Beth: Aw heck. I don't know, But if it says so in the Bible, yes Ma'am.
|The raven actually quoth "Nevermore" and everything. Genuine.|
But while you get things like an excruciating, interminable scene where Steve essentially recites the whole of the pious country hit "Deck of Cards" (it was a big favourite of my Dad's, so I recognised it instantly) without any irony, and you think something's going to subvert it, but nothing does, you don't get to see any kind of awakening to the fact that something's going on. Nor is there really all that much at stake.
|And friends, the story is true. I know... I was that soldier.|
That's some abusive guilt-laying right there. And that guilt trip creates a sense of urgency, of desperation, of despair, even. Young people in evangelical movements across the world get pushed into missionary work because of sentiments like this.
What I'm saying is that with just a tiny bit more thought, a bit more space, and a tiny bit more rigour, Beth and Steve could have been exquisitely messed up in the way that Sergeant Howie once was. They could have seen themselves, as real evangelical missionaries so often do, as warriors against the darkness. Instead, they fumble Bible stuff that could have been wonderful horror fare.
Delia could have asked about the Rapture and the Tribulation, and added any of the out-of-context Bible verses that usually get wheeled out to support that particularly American heresy. But she doesn't. Instead Delia wheels out something completely made up rather than anything from the embarrassment of heretical riches that American evangelicalism has, and Beth goes, "sure, if it's in the Bible."
They're not bad people, Beth and Steve, but they're not as principled as they might be, which is best demonstrated by Steve going skinnydipping with Lolly and having sex in the water on their second meeting. And while this would be life-shattering for a boy from Steve's background, there's one scene where he's a tiny bit guilty about, you know, cheating on both a sacred vow and someone you're supposed to love and says he's going home after all this is done.
Robin Hardy's biggest problem of course was that obviously one of the many pleasures of The Wicker Man lies in us working out alongside Sergeant Howie that something is very wrong, and then us realising only just slightly ahead of him that something is indeed very wrong, only it's not what we thought it was. You can't do a switch like that twice (unless you're making a film that's its own thing, like Kill List which gives you no reason to suspect you're going to have a bait-and-switch plot, which is the point).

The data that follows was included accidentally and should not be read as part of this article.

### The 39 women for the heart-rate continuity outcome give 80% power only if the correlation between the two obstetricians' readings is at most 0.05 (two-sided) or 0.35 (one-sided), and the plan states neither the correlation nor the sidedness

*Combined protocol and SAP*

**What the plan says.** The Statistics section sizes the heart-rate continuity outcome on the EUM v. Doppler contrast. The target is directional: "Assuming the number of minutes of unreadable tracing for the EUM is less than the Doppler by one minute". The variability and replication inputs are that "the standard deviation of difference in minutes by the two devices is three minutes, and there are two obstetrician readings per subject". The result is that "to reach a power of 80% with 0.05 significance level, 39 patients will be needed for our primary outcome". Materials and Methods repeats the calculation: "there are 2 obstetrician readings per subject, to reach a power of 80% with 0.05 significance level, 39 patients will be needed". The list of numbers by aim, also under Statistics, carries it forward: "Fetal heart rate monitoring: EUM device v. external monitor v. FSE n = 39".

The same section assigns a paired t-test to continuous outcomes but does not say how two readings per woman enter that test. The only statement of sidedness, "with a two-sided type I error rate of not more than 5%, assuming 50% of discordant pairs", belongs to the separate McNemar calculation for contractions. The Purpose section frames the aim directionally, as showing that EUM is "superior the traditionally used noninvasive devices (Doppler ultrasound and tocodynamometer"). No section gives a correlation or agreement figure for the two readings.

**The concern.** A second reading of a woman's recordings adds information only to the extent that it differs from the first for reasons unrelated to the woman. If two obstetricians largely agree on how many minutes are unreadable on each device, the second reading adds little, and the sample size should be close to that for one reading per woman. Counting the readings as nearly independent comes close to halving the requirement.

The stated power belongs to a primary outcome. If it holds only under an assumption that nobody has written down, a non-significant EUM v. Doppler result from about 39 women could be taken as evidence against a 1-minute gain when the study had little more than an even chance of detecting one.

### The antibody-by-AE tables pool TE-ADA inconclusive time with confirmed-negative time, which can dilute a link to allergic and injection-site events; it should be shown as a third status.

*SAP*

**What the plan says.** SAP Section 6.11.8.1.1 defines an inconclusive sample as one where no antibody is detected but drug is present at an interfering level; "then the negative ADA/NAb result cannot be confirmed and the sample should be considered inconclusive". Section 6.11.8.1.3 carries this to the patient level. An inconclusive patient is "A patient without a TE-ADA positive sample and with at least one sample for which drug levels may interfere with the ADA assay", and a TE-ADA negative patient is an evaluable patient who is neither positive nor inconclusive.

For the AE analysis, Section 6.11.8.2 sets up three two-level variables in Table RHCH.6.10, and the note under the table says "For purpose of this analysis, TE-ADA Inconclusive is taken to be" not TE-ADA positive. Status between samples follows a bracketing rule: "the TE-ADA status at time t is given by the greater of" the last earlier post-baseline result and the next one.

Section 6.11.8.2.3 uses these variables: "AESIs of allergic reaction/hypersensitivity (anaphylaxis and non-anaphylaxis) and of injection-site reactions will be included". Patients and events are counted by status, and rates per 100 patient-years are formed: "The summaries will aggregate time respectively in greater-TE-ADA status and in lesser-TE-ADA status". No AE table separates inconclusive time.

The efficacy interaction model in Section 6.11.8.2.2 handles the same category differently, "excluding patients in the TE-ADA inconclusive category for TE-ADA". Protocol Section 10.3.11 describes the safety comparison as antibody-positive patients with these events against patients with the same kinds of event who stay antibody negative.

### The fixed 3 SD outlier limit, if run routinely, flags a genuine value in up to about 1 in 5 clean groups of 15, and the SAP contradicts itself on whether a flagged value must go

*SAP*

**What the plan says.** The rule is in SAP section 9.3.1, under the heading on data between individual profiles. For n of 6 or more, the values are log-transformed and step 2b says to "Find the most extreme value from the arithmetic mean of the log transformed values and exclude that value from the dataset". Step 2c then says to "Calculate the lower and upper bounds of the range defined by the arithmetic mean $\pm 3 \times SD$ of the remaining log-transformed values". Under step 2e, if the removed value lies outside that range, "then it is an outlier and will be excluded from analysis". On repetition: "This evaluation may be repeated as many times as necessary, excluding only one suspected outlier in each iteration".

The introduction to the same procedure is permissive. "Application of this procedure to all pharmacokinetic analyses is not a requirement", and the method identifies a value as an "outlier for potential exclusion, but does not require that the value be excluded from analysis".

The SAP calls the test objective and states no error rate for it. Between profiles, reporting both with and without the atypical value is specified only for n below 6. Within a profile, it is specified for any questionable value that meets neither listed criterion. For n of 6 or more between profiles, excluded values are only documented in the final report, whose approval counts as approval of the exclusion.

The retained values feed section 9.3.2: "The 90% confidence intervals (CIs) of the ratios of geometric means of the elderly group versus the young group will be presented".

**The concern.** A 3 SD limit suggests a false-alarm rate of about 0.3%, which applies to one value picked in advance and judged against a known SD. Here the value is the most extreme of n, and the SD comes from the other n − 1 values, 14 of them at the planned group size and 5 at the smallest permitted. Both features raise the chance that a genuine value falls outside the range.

|The thing before the thing.|
|Clive Russell as Beame: one of the best things in the film.|
Not Lord Summerisle: Can fate be altered? This is a question every religion has tried to answer, and the answer is almost certainly "no". But... We keep trying.
|Can fate be altered?|
While The Wicker Man has the protagonist stumble into a musical, The Wicker Tree has the protagonists enter the realms of a (black) comedy. Just like in The Wicker Man, there are scenes which only make sense if you see the film as a musical, The Wicker Tree has scenes which only make sense if you see it as a comedy. And that's OK, but only to a point.
|Alum. To stop the bleeding.|
|Apparently it's for ease of skinning.|
|Beth. And that's a Wicker Tree over there. She's not the one goes up in it though.|
|Pow'r, pow'r, wonder-working pow'r.|
The Wicker Tree has a hard job to do. It has to take up the themes of the original film it calls back to and do something with them. Many of the delights of The Wicker Man are impossible to replicate (the main one being the bait-and-switch plot) but rather than find new things to do, the retread leaves out all the parts that make the original film so compelling.
Verdict: not so much a case of We Don't Go Back as a case of We Really Shouldn't Have.
1The sense that Jack's prophecies matter more is emphasised by the slightly odd device of giving the raven's own viewpoint, through a fish-eye lens effect. But the raven, like Jack, could be removed from the film without any real change being made to the film. (back)